Syria forces may be committing crimes against humanity: UN report

[JURIST] Syrian government forces cracking down on the opposition may be committing crimes against humanity, according to a report [text, PDF; press release] published Thursday by the UN Office of the High Commissioner for Human Rights (OHCHR) [official website]. The 22-page report, prepared by the the Fact-finding Mission on Syria, contains allegations of summary executions, killing of unarmed protesters and torture of detainees. According to the report, "[t]he Mission found a pattern of human rights violations that constitutes widespread or systematic attacks against the civilian population, which may amount to crimes against humanity as provided for in article 7 of the Rome Statute of the International Criminal Court." The Fact-finding Mission recommended that the UN Security Council refer Syria to the International Criminal Court (ICC) [official websites] for further investigation. UN High Commissioner for Human Rights Navi Pillay [official profile] is set to address the Security Council later Thursday, and the UN Human Rights Council (HRC) [official website] will hold a special session on Syria [press release] on Monday.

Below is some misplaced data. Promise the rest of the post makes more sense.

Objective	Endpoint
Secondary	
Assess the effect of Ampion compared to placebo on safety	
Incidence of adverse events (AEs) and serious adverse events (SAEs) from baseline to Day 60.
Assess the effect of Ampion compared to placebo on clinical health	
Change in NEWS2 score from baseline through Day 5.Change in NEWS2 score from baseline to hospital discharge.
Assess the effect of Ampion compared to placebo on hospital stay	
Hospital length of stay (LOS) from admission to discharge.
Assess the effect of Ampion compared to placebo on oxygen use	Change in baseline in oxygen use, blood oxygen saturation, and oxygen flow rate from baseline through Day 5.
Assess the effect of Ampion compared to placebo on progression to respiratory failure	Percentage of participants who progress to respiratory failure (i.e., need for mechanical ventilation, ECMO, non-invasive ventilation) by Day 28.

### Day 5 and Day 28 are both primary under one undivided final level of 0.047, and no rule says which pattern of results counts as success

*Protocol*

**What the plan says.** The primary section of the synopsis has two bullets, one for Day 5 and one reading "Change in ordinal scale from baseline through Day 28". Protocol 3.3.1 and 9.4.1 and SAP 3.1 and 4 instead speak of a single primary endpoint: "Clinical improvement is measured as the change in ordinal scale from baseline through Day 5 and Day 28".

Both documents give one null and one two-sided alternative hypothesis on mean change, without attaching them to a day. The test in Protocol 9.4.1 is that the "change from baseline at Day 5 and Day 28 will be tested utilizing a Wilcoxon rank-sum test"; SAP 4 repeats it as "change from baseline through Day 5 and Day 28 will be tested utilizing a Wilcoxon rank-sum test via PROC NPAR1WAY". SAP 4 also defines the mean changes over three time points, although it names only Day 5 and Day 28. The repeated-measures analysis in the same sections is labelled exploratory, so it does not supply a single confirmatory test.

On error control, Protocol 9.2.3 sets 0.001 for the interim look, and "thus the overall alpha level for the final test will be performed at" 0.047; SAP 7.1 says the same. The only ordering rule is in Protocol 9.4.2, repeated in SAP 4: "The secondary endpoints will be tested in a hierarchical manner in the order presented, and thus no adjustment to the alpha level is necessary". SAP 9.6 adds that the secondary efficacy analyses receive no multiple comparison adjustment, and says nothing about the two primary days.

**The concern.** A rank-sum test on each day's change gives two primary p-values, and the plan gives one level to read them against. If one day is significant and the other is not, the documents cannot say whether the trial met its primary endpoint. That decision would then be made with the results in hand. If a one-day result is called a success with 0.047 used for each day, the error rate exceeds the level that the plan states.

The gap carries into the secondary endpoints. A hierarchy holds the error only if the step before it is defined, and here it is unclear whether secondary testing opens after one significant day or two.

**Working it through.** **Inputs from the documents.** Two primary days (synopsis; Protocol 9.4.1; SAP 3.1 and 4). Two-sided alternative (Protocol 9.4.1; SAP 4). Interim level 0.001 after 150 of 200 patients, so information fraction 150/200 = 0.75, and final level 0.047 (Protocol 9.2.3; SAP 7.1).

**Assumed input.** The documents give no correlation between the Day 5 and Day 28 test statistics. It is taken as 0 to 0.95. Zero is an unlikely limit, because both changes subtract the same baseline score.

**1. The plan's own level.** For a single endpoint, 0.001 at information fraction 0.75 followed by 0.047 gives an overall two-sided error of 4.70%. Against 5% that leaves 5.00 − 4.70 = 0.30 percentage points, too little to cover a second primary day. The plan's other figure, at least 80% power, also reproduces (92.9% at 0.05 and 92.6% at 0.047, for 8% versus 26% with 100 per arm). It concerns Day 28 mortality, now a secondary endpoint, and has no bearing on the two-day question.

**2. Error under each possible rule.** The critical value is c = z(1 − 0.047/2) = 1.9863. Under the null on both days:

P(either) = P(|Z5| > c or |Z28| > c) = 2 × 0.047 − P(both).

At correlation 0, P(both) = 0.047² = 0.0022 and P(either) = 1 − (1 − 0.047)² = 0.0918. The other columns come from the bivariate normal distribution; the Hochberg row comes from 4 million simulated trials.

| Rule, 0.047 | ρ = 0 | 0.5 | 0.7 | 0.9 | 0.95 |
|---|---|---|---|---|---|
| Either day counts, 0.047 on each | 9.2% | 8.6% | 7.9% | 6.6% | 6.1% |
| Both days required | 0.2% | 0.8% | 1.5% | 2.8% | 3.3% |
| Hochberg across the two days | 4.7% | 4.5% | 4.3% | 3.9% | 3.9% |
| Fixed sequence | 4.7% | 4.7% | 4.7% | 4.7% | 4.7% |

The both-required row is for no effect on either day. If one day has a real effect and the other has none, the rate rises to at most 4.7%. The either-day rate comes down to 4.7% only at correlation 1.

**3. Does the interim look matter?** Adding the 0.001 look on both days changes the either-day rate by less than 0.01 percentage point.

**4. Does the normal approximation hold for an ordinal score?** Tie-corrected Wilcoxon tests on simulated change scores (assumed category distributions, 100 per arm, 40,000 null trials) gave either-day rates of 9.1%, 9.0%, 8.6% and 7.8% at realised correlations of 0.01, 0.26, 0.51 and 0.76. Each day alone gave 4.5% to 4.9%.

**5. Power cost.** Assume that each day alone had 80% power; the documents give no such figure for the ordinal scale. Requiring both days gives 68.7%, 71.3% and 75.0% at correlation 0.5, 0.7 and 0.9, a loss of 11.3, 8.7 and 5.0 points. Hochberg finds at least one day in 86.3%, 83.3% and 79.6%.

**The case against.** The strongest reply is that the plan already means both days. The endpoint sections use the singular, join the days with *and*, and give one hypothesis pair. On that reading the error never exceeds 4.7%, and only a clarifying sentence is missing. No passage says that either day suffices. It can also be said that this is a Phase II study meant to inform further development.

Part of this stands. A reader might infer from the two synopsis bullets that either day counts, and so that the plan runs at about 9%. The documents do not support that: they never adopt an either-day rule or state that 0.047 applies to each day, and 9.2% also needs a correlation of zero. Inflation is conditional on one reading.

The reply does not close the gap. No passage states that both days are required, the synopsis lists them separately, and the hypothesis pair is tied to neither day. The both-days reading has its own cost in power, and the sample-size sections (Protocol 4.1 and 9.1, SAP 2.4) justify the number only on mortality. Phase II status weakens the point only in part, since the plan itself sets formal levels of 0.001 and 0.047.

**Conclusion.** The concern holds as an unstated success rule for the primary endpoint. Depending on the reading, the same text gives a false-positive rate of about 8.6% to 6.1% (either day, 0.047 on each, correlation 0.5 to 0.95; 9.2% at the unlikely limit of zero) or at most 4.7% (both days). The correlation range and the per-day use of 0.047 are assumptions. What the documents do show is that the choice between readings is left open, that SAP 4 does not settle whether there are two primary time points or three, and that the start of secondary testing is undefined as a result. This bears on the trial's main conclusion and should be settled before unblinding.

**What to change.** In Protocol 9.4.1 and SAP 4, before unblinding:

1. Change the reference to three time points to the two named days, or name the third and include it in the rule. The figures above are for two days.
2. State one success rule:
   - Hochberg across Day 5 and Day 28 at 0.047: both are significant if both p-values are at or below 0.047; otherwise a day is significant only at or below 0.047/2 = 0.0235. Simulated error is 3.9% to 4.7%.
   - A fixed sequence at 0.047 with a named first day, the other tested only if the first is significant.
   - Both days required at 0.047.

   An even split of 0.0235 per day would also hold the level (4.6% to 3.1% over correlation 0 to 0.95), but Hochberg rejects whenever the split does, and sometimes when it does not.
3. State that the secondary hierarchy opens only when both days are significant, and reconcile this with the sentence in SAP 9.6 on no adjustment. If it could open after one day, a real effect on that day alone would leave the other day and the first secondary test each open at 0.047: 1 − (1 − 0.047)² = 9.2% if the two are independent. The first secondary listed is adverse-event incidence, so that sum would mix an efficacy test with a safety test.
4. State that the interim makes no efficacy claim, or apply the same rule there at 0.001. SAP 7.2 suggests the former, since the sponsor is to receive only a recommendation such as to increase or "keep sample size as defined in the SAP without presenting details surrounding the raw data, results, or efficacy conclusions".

The Fact-finding Mission was established [JURIST report] by the HRC in April. Last week, 27 rights groups called for the HRC to convene a second special session on Syria [JURIST report]. Also last week, the Los Angeles Times reported that an unknown Western country is funding an investigation [JURIST report] into Syria's recent human rights abuses. Last month, two UN rights officials expressed concern over reports of violence [JURIST report] used by Syrian authorities against the country's own people. Special Adviser to the Secretary-General on the Prevention of Genocide Francis Deng and Special Adviser on the Responsibility to Protect Edward Luck said that reports of Syrian forces killing or arbitrarily arresting peaceful protesters indicate potentially grievous violations of international human rights laws, and urged officials to adhere to the government's 2005 pledge to protect its citizens. In June, the OHCHR published a preliminary report [JURIST report] describing human rights violations in Syria and calling for an investigation into government-authorized abuses related to pro-democracy protests that began earlier this year.

 

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